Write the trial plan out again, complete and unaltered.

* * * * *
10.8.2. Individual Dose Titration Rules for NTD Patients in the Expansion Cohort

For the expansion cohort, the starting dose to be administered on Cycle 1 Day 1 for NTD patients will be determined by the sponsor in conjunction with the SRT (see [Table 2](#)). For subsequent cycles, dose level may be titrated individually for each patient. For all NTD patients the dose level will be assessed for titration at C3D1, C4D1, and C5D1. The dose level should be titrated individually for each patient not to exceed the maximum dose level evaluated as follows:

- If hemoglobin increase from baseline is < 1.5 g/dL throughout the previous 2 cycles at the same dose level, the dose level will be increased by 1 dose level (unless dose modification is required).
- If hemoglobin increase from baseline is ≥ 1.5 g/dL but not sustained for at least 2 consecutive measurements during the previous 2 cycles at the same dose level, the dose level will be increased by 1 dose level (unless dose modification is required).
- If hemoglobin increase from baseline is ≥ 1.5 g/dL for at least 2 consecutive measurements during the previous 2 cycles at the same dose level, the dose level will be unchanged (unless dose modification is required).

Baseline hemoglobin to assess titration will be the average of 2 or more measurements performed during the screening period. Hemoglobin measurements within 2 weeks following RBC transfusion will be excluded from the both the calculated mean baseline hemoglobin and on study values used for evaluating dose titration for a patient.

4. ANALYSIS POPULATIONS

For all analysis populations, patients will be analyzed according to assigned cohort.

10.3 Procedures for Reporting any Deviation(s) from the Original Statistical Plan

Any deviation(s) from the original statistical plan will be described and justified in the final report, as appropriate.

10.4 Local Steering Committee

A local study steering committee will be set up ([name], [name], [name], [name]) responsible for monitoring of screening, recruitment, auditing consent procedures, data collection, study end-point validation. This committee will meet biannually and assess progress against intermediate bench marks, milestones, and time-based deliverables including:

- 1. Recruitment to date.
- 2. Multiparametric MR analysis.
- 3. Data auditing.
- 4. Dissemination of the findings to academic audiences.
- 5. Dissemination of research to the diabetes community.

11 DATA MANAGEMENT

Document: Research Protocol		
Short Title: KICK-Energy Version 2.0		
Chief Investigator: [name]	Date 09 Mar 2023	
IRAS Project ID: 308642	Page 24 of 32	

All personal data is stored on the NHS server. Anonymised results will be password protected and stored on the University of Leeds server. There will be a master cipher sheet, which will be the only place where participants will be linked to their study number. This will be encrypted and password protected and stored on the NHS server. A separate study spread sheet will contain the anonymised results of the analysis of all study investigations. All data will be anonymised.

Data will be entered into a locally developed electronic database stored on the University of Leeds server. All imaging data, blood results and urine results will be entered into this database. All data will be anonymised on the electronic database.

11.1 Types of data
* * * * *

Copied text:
10.8.2. Individual Dose Titration Rules for NTD Patients in the Expansion Cohort

For the expansion cohort, the starting dose to be administered on Cycle 1 Day 1 for NTD patients will be determined by the sponsor in conjunction with the SRT (see [Table 2](#)). For subsequent cycles, dose level may be titrated individually for each patient. For all NTD patients the dose level will be assessed for titration at C3D1, C4D1, and C5D1. The dose level should be titrated individually for each patient not to exceed the maximum dose level evaluated as follows:

- If hemoglobin increase from baseline is < 1.5 g/dL throughout the previous 2 cycles at the same dose level, the dose level will be increased by 1 dose level (unless dose modification is required).
- If hemoglobin increase from baseline is ≥ 1.5 g/dL but not sustained for at least 2 consecutive measurements during the previous 2 cycles at the same dose level, the dose level will be increased by 1 dose level (unless dose modification is required).
- If hemoglobin increase from baseline is ≥ 1.5 g/dL for at least 2 consecutive measurements during the previous 2 cycles at the same dose level, the dose level will be unchanged (unless dose modification is required).

Baseline hemoglobin to assess titration will be the average of 2 or more measurements performed during the screening period. Hemoglobin measurements within 2 weeks following RBC transfusion will be excluded from the both the calculated mean baseline hemoglobin and on study values used for evaluating dose titration for a patient.

4. ANALYSIS POPULATIONS

For all analysis populations, patients will be analyzed according to assigned cohort.

10.3 Procedures for Reporting any Deviation(s) from the Original Statistical Plan

Any deviation(s) from the original statistical plan will be described and justified in the final report, as appropriate.

10.4 Local Steering Committee

A local study steering committee will be set up ([name], [name], [name], [name]) responsible for monitoring of screening, recruitment, auditing consent procedures, data collection, study end-point validation. This committee will meet biannually and assess progress against intermediate bench marks, milestones, and time-based deliverables including:

- 1. Recruitment to date.
- 2. Multiparametric MR analysis.
- 3. Data auditing.
- 4. Dissemination of the findings to academic audiences.
- 5. Dissemination of research to the diabetes community.

11 DATA MANAGEMENT

Document: Research Protocol		
Short Title: KICK-Energy Version 2.0		
Chief Investigator: [name]	Date 09 Mar 2023	
IRAS Project ID: 308642	Page 24 of 32	

All personal data is stored on the NHS server. Anonymised results will be password protected and stored on the University of Leeds server. There will be a master cipher sheet, which will be the only place where participants will be linked to their study number. This will be encrypted and password protected and stored on the NHS server. A separate study spread sheet will contain the anonymised results of the analysis of all study investigations. All data will be anonymised.

Data will be entered into a locally developed electronic database stored on the University of Leeds server. All imaging data, blood results and urine results will be entered into this database. All data will be anonymised on the electronic database.

11.1 Types of data